nonfluent variant primary progressive aphasia
NPI
Neuropsychiatric Inventory
PSP
progressive supranuclear palsy
svPPA
semantic variant primary progressive aphasia
UCSF
University of California, San Francisco
VBM
voxel-based morphometry

Footnotes

Editorial, page 962

See page 995

Supplemental data at www.neurology.org

AUTHOR CONTRIBUTIONS

Dr. Sha: design and conceptualization of the study, analysis and interpretation of the data, drafting and revising the manuscript. Dr. Takada: design and conceptualization of the study, analysis and interpretation of the data, drafting and revising the manuscript. Dr. Rankin: design and conceptualization of the study, analysis and interpretation of the data, drafting and revising the manuscript. Dr. Yokoyama: design and conceptualization of the study, analysis and interpretation of the data, drafting and revising the manuscript. N.J. Rutherford: analysis of the data. J.C. Fong: design and conceptualization of the study, analysis and interpretation of the data, revising the manuscript. B. Khan: analysis of the data, revising the manuscript. A. Karydas: design and conceptualization of the study, analysis of the data. M.C. Baker: analysis of the data. M. DeJesus-Hernandez: analysis of the data, revising the manuscript. Dr. Pribadi: analysis of the data, revising the manuscript. Dr. Coppola: analysis and interpretation of the data, revising the manuscript. Dr. Geschwind: analysis of the data and revising the manuscript. Dr. Rademakers: analysis and interpretation of the data, revising the manuscript. Dr. Lee: design of the study, revising the manuscript. Dr. Seeley: interpretation of the data, revising the manuscript. Dr. Miller: design and conceptualization of the study, analysis and interpretation of the data, drafting and revising the manuscript. Dr. Boxer: design and conceptualization of the study, analysis and interpretation of the data, drafting and revising the manuscript.

DISCLOSURE

Dr. Sha and Dr. Takada report no disclosures. Dr. Rankin is funded by NIH/NIA 1R01AG029577–01 and Hillblom 2007/2I. Dr. Yokoyama, N.J. Rutherford, J.C. Fong, B. Khan, A. Karydas, and M.C. Baker report no disclosures. M. DeJesus-Hernandez has a patent pending on Expanded non-coding repeat in C9ORF72 cause frontotemporal dementia and amyotrophic lateral sclerosis. Dr. Pribadi reports no disclosures. Dr. Coppola is funded by NIH/NIA grant: RC1 AG035610. Dr. Geschwind has received institutional support from Alzheimer's Disease Research Center of California (ARCC) grant 03–7527 and is funded by NIH grant R01 AG026938. Dr. Rademakers is funded by NIH grants R01NS065782, R01AG026251, ALS Association, and has a patent pending on Expanded non-coding repeat in C9ORF72 cause frontotemporal dementia and amyotrophic lateral sclerosis. Dr. Lee is funded by K23AG039414–01A1 and the Tau Consortium. Dr. Seeley is funded by NIH grants P50 AG1657303, the John Douglas French Alzheimer's Disease Foundation, Consortium for Frontotemporal Dementia Research, James S. McDonnell Foundation, Larry Hillblom Foundation, has received support for travel by the Alzheimer's Association, and received payment for lectures by the Alzheimer's Association, American Academy of Neurology, and Novartis Korea. Dr. Miller serves as board member on the John Douglas French Alzheimer's Foundation and Larry L. Hillblom Foundation, serves as a consultant for TauRx, Ltd., Allon Therapeutics, the Tau Consortium, and the Consortium for Frontotemporal research, has received institutional support from Novartis, and is funded by NIH grants P50AG023501, P01AG019724, P50 AG1657303, and the state of CA. Dr. Boxer has been a consultant for Bristol Myers Squibb, Genentech, Plexikkon, Phloronol, Registrat-Mapi, Accera, Envivo, TauRx, and Novartis, receives research support from Allon Therapeutics, Bristol Myers Squibb, Janssen, Forest, Pfizer, Medivation, and Genentech, and is funded by NIH grants R01AG038791, R01AG031278, the John Douglas French Foundation, Alzheimer's Drug Discovery Foundation, the Association for Frontotemporal Degeneration, the Silicon Valley Foundation, the Agouron Institute, the Tau Research Consortium, and the Hellman Family Foundation. Go to Neurology.org for full disclosures.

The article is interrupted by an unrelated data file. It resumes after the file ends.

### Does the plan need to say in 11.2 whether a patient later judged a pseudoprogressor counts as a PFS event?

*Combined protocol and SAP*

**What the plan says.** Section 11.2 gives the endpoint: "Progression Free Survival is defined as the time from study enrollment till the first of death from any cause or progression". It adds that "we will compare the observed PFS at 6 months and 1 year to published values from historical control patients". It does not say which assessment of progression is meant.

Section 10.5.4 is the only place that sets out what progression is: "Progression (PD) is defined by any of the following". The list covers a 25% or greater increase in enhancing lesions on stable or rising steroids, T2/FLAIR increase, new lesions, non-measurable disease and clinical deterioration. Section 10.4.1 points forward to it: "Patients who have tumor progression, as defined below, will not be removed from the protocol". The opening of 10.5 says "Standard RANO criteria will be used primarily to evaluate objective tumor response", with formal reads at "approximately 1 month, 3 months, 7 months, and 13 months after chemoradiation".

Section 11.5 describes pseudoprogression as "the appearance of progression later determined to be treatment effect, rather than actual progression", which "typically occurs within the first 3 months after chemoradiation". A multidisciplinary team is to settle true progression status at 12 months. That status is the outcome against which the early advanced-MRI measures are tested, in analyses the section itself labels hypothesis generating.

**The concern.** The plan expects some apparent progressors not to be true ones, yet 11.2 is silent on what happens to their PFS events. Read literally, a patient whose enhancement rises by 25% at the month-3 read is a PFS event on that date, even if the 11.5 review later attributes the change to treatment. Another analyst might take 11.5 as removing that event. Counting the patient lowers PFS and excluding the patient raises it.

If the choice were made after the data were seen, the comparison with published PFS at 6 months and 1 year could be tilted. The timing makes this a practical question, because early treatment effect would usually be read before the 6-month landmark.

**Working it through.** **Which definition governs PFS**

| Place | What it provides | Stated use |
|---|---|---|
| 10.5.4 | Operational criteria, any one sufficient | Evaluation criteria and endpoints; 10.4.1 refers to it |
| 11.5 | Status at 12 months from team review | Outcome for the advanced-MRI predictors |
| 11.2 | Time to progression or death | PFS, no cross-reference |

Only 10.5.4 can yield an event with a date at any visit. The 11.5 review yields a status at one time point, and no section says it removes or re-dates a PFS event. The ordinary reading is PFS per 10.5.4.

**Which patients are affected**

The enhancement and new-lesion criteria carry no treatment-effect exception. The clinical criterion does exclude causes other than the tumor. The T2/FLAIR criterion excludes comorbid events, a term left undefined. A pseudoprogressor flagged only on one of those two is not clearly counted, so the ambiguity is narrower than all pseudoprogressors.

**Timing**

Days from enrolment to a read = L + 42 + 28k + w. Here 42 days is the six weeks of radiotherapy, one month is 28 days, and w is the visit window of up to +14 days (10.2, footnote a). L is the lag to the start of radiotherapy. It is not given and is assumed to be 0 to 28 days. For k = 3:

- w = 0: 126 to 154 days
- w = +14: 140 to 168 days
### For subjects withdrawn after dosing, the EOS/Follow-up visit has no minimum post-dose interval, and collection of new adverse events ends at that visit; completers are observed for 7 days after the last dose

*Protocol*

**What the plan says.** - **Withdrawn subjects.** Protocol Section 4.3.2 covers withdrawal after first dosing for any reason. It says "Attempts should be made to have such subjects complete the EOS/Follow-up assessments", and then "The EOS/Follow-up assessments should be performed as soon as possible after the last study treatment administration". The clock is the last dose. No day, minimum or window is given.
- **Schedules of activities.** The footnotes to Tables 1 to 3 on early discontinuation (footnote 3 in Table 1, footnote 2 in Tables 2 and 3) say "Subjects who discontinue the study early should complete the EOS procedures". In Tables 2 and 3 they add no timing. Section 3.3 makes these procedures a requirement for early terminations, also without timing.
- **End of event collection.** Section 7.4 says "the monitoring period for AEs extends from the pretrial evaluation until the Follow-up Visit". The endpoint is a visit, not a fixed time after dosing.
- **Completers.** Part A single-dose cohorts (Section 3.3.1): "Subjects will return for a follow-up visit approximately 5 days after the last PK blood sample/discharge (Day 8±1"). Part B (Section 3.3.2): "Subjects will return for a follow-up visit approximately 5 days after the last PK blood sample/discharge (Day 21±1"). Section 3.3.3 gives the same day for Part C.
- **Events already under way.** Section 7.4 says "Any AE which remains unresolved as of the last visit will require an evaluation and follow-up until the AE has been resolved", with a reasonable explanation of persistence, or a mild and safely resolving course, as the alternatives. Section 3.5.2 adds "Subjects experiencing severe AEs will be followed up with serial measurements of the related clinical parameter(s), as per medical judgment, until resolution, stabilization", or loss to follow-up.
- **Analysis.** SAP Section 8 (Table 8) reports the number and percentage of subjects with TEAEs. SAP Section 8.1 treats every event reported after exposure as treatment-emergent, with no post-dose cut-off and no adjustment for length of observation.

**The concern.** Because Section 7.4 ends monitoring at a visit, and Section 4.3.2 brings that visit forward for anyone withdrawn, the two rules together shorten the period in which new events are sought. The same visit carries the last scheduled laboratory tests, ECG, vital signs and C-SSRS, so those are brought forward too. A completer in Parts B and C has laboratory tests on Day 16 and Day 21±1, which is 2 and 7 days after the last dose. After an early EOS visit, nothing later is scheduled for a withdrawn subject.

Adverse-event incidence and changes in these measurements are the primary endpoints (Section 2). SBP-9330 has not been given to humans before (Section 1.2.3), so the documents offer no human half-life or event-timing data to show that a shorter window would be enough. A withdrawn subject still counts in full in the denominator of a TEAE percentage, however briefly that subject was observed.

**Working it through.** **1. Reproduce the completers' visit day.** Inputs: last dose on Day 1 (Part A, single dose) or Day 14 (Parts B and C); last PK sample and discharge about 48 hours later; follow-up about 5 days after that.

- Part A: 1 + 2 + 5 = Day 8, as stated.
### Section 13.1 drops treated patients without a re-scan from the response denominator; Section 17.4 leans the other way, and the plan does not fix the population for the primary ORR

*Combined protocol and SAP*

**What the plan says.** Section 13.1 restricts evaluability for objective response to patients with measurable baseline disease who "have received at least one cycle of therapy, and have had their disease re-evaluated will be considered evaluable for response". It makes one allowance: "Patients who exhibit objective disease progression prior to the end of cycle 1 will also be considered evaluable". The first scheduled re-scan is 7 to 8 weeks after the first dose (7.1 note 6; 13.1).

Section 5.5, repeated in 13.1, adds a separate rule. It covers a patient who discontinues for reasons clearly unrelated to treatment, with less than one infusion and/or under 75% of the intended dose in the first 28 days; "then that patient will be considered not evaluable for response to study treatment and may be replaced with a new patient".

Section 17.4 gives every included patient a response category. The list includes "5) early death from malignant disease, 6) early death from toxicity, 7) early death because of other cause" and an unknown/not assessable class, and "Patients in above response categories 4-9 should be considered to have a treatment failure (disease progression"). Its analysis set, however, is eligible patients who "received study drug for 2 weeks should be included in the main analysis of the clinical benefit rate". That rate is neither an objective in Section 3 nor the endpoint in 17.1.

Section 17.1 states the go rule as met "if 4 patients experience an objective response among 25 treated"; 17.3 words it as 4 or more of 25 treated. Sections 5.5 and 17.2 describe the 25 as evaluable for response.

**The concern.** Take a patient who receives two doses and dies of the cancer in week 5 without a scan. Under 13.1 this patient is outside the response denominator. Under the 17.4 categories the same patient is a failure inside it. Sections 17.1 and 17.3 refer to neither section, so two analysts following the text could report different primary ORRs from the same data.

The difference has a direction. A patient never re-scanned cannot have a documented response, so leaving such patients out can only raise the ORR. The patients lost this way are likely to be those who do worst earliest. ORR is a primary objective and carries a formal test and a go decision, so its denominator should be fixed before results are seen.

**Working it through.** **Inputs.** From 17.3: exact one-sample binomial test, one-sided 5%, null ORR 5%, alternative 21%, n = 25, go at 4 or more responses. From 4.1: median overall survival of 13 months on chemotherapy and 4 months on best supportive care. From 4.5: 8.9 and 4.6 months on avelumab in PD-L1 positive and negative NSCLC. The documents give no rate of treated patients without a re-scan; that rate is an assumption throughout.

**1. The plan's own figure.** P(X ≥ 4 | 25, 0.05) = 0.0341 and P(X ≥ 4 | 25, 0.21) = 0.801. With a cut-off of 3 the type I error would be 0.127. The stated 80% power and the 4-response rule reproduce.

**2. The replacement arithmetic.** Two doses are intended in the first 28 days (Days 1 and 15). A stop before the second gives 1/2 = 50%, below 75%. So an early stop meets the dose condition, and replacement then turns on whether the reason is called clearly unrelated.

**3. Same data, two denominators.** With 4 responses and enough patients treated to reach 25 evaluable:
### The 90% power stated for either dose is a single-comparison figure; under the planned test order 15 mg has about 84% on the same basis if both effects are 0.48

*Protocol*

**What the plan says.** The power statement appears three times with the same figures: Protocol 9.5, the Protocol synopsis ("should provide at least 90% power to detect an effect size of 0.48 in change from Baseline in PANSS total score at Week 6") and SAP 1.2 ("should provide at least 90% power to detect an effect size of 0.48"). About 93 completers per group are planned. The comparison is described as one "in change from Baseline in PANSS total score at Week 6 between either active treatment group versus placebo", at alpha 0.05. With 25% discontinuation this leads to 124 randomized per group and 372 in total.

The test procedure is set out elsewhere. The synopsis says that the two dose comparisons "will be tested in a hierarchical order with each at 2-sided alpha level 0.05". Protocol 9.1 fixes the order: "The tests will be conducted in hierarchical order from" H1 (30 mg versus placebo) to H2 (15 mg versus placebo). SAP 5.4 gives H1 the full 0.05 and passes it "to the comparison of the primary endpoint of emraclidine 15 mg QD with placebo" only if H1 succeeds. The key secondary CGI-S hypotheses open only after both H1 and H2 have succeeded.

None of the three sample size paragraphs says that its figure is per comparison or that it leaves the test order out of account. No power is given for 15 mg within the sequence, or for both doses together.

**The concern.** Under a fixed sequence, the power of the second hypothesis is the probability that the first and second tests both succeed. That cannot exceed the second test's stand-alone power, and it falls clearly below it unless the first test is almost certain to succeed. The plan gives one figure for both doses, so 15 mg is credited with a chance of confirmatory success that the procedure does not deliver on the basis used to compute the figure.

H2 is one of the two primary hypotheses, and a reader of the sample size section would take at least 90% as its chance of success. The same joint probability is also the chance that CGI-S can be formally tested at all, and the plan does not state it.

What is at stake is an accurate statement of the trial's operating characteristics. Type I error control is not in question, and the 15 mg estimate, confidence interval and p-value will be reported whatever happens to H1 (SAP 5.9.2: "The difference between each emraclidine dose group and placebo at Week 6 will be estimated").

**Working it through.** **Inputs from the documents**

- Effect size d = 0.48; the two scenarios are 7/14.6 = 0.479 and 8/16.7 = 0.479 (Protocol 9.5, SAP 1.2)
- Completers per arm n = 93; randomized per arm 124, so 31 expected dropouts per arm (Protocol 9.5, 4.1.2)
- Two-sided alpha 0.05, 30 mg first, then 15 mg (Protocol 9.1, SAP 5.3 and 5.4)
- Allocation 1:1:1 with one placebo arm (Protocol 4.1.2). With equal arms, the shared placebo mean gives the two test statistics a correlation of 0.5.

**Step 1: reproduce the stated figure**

REFERENCES

1. Knopman DS, Petersen RC, Edland SD, Cha RH, Rocca WA. The incidence of frontotemporal lobar degeneration in Rochester, Minnesota, 1990 through 1994. Neurology 2004;62:506–508 [PubMed]
2. Ratnavalli E, Brayne C, Dawson K, Hodges JR. The prevalence of frontotemporal dementia. Neurology 2002;58:1615–1621 [PubMed]
3. Ringholz GM, Appel SH, Bradshaw M, Cooke NA, Mosnik DM, Schulz PE. Prevalence and patterns of cognitive impairment in sporadic ALS. Neurology 2005;65:586–590 [PubMed]
4. Lomen-Hoerth C, Murphy J, Langmore S, Kramer JH, Olney RK, Miller B. Are amyotrophic lateral sclerosis patients cognitively normal? Neurology 2003;60:1094–1097 [PubMed]
5. Rohrer JD, Geser F, Zhou J, et al. TDP-43 subtypes are associated with distinct atrophy patterns in frontotemporal dementia. Neurology 2010;75:2204–2211 [PMC free article] [PubMed]
6. Kiernan MC, Vucic S, Cheah BC, et al. Amyotrophic lateral sclerosis. Lancet 2011;377:942–955 [PubMed]
7. Boxer AL, Mackenzie IR, Boeve BF, et al. Clinical, neuroimaging and neuropathological features of a new chromosome 9p-linked FTD-ALS family. J Neurol Neurosurg Psychiatry 2011;82:196–203 [PMC free article] [PubMed]
8. Le Ber I, Camuzat A, Berger E, et al. Chromosome 9p-linked families with frontotemporal dementia associated with motor neuron disease. Neurology 2009;72:1669–1676 [PubMed]
9. Luty AA, Kwok JB, Thompson EM, et al. Pedigree with frontotemporal lobar degeneration–motor neuron disease and tar DNA binding protein-43 positive neuropathology: Genetic linkage to chromosome 9. BMC Neurol 2008; 8:32. [PMC free article] [PubMed]